Unstructured data like e-mail far outpaces structured data in organizations, and IT departments increasingly have to search that unstructured data. Such schemas got a shot in the arm earlier this month when IBM announced its intent to open source its Unstructured Information Management Architecture, or UIMA. Vendors as well as end users stand to benefit from the technology, according to Big Blue's partners in the project.
Unstructured data lives up to its name. It does not reside on a corporate database, it does not use templates and the information users need is often buried in complex, free-form text. By combining text analytics tools with a common interface, UIMA strives to simply the task of parsing unstructured data and making it structured. It uses those components to identify the language of documents, finds words and roots of words, identify parts of speech, extract concepts and recognize relationships between words.
By open sourcing the UIMA framework, IBM shows its support for a standard way to search, analyze and present data. This means small firms like ClearForest, a Waltham, Mass.-based text analytics tool provider, can focus on their core search technology instead of infrastructure and interoperability.
"What IBM can bring to the table is a standardization for this type of interface. They can muster the partner support and create and forge partnerships," said Jay Henderson, director of product marketing for ClearForest. "It validates the space that we're in to have a big vendor like IBM say that not only is this base emerging but it's important for companies."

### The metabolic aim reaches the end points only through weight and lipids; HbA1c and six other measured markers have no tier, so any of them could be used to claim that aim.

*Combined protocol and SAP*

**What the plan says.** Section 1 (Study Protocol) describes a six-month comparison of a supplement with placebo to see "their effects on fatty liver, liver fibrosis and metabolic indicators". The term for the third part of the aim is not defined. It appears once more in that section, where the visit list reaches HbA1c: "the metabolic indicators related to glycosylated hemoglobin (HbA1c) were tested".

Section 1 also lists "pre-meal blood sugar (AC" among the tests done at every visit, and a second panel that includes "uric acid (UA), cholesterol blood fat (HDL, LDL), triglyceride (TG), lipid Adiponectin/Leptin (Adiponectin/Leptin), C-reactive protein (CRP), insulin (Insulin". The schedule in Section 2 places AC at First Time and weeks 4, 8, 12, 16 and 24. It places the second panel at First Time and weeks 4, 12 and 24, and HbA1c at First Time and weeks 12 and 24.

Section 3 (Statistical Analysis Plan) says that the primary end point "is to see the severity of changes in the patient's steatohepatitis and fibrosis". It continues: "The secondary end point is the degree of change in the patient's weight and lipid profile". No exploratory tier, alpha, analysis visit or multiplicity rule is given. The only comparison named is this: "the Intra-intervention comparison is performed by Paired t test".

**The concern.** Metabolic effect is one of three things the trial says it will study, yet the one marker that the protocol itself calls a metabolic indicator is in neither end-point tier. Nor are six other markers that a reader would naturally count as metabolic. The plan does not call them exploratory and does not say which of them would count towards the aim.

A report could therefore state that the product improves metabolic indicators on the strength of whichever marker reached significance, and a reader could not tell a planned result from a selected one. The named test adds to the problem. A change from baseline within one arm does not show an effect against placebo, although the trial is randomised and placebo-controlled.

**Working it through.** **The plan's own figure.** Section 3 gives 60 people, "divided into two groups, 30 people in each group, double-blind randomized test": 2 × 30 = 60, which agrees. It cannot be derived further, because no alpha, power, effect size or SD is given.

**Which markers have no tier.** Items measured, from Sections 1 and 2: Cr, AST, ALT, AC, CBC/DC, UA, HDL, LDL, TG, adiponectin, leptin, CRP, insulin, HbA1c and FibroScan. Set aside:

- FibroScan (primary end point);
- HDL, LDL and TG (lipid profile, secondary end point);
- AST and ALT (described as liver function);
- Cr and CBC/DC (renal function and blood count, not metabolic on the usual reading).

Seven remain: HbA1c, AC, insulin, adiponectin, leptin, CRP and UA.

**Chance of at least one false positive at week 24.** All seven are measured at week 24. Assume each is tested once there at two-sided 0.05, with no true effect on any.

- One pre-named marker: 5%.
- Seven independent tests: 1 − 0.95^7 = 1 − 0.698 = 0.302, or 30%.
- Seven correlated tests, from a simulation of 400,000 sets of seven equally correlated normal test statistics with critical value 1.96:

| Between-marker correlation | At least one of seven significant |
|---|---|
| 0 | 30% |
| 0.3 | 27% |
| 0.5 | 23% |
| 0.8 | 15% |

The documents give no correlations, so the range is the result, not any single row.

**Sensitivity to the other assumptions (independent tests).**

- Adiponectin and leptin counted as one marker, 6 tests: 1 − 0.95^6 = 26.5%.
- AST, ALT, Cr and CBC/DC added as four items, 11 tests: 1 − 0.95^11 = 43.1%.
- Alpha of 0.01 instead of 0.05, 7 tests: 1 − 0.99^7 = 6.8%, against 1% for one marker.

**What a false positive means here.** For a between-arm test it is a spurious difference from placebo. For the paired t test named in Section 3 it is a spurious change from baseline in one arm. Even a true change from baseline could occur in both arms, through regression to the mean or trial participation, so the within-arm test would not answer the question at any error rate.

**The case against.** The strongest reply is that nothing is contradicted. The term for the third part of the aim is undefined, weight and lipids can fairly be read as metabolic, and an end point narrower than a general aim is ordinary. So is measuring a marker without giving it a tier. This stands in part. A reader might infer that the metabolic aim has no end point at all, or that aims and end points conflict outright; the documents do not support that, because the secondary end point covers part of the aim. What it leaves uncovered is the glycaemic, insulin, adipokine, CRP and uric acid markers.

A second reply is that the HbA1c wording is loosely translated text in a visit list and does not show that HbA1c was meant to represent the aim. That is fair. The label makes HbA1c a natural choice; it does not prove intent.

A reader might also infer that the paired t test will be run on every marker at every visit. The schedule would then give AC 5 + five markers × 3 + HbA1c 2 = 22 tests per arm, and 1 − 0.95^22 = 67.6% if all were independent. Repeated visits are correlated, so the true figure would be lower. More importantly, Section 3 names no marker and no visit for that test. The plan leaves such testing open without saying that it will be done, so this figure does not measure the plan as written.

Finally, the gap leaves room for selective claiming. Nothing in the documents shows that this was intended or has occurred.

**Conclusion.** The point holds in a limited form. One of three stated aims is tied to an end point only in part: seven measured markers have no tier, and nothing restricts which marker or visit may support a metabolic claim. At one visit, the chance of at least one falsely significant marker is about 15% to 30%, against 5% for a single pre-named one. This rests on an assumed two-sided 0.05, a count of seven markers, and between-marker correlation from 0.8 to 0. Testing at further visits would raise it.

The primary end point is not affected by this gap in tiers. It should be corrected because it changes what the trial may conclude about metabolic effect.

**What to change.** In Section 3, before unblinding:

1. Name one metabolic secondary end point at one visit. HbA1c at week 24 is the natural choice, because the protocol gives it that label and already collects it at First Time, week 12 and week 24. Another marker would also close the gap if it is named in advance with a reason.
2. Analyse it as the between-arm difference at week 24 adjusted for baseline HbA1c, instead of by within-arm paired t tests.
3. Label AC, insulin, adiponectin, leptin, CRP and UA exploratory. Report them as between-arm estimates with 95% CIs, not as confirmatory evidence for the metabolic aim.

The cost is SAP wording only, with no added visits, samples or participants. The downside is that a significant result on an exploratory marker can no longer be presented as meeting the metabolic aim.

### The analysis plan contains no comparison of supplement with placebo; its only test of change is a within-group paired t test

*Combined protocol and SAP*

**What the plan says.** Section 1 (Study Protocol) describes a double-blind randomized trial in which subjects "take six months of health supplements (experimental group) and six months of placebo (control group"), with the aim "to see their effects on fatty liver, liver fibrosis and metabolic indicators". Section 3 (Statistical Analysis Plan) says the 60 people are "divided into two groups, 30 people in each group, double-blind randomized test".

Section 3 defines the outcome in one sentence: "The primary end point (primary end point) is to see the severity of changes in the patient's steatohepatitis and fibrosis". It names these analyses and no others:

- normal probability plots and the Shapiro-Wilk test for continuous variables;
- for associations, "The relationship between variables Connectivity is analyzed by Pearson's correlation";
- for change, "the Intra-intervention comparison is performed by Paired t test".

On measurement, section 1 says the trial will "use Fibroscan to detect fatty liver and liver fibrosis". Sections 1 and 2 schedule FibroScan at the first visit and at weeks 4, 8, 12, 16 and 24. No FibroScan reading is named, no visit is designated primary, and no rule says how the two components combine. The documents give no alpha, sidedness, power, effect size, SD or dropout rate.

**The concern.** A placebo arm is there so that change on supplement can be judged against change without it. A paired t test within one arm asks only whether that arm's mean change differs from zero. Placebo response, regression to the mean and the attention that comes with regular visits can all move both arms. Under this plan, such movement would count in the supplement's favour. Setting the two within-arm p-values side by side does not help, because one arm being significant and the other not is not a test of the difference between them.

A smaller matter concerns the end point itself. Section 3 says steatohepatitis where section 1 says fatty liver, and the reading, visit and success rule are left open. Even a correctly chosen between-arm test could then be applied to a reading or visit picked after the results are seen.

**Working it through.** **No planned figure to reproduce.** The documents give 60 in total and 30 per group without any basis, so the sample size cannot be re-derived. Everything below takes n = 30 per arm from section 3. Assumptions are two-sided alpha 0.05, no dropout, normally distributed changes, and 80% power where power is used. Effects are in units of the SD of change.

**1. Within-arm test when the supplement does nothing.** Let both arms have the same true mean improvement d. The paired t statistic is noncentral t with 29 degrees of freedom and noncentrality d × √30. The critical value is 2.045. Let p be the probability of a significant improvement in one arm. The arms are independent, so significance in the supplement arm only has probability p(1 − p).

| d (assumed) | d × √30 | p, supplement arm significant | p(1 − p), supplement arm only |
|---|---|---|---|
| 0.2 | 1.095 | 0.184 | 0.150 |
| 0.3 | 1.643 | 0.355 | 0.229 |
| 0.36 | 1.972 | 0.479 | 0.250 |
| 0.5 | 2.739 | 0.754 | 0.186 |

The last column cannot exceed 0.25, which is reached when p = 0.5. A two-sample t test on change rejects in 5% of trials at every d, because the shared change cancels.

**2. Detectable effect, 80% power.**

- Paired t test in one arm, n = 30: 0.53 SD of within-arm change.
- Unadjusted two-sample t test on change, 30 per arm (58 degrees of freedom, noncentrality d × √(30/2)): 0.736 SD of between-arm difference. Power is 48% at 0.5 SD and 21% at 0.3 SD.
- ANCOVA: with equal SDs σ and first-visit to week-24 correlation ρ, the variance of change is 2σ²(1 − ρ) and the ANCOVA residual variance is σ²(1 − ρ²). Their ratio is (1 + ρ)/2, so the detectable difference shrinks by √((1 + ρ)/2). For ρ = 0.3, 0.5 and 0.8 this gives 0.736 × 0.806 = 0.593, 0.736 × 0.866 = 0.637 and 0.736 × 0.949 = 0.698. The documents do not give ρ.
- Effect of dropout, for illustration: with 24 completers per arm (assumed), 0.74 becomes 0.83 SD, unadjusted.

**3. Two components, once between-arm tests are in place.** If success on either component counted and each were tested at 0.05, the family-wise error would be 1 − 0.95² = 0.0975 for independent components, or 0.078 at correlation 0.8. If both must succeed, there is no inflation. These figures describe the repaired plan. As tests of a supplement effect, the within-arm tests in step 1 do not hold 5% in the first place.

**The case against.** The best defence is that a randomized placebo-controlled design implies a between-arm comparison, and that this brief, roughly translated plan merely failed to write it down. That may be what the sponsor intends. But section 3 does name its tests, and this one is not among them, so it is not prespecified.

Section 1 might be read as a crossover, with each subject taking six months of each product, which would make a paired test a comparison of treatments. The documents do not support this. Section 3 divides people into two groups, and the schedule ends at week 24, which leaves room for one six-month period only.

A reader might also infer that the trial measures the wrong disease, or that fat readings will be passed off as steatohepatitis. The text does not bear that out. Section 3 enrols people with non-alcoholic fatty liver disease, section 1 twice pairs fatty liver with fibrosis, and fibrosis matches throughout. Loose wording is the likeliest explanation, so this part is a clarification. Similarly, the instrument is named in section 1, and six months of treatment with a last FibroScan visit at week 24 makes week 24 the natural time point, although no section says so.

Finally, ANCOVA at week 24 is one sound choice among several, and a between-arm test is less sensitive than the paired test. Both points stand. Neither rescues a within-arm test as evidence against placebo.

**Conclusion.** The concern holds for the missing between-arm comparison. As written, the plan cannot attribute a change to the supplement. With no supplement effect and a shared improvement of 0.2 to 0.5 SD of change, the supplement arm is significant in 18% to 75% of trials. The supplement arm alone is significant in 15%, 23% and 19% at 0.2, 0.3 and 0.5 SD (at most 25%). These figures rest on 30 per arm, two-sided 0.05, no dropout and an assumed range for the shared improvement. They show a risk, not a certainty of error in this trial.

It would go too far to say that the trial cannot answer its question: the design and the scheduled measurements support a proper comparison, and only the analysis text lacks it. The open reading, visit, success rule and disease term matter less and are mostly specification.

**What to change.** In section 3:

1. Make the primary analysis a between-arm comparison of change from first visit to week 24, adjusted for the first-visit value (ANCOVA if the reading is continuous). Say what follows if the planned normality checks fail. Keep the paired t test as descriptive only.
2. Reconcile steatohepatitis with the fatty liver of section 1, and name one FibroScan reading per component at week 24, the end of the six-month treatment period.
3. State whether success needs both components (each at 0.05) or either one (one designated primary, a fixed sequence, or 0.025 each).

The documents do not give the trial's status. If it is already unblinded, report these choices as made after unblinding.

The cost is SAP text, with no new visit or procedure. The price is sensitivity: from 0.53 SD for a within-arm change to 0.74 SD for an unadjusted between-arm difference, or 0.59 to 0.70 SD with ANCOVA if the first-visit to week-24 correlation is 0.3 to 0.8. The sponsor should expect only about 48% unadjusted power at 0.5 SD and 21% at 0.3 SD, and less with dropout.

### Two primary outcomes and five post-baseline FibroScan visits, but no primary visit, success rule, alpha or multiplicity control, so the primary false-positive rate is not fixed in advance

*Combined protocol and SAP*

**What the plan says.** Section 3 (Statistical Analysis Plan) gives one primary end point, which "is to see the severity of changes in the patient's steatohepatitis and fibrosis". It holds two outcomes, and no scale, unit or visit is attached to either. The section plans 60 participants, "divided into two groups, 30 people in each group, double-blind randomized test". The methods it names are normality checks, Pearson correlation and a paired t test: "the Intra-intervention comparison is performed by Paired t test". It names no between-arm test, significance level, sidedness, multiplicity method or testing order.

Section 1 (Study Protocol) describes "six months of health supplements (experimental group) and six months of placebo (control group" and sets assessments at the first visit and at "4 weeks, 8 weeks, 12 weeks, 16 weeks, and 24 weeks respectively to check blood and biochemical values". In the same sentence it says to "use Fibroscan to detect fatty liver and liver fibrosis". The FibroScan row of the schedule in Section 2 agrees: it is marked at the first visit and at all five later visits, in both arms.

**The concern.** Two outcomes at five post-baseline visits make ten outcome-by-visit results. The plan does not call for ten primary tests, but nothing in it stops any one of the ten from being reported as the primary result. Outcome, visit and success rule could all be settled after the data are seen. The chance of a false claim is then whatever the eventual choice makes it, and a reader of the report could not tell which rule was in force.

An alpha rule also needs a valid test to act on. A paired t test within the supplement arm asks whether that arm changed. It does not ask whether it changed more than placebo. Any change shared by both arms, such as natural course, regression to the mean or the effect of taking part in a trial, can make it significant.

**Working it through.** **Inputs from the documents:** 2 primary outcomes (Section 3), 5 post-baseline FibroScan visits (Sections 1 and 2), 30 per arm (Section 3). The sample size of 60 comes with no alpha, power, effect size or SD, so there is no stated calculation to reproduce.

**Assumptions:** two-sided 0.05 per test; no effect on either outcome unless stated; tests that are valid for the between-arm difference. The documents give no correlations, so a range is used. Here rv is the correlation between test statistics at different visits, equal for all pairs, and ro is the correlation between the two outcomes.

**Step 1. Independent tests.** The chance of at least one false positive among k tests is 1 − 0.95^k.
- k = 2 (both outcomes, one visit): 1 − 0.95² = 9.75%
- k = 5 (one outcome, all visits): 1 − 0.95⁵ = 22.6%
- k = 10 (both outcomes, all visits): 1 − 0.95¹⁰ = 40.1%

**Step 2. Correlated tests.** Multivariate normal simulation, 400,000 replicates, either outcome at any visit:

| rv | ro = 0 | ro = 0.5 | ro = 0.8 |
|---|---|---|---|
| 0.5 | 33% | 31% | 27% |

Along with ClearForest, IBM's UIMA partners include Attensity, another text analytics firm, business news provider Factiva and business intelligence software maker Cognos.
Business intelligence tools produce both reports and forward-looking analyses. They have traditionally tapped into corporate databases, meaning that "the world of unstructured data was unusable," said Rupert Bonham-Carter, senior director of IBM alliances at Cognos. The tools could query unstructured text, he said, but in "no practical way."
Text analytics tools look at the relationship between an object and natural language, Bonham-Carter said. For example, they separate an e-mail into its sender, its subject and its body. In doing so, the unstructured data gains context and becomes structured.
"There is a lot of corporate knowledge that companies have trapped inside their unstructured data…that would be valuable to making decisions," Bonham-Carter said. With UIMA, he added, "There is a completely unlimited number of ways that people can deconstruct that text. Anything that makes unstructured data more structured is good for us because it's good for our customers."
Greg Gerdy, vice president of channel marketing at Factiva, said applying UIMA to the company's news-searching tools gives users a chance to look for patterns and trends among hundreds of news sources. A corporate communications division, for example, could research its own media placement and compare that to the attention competitors get.
"Because text mining is a relatively new commercial discipline, we're excited because this presents an opportunity to increase awareness and grow the market," Gerdy said.
With the latest version of its WebSphere Information Integrator OmniFind Edition, IBM claims the first commercially available software based on UIMA for content processing.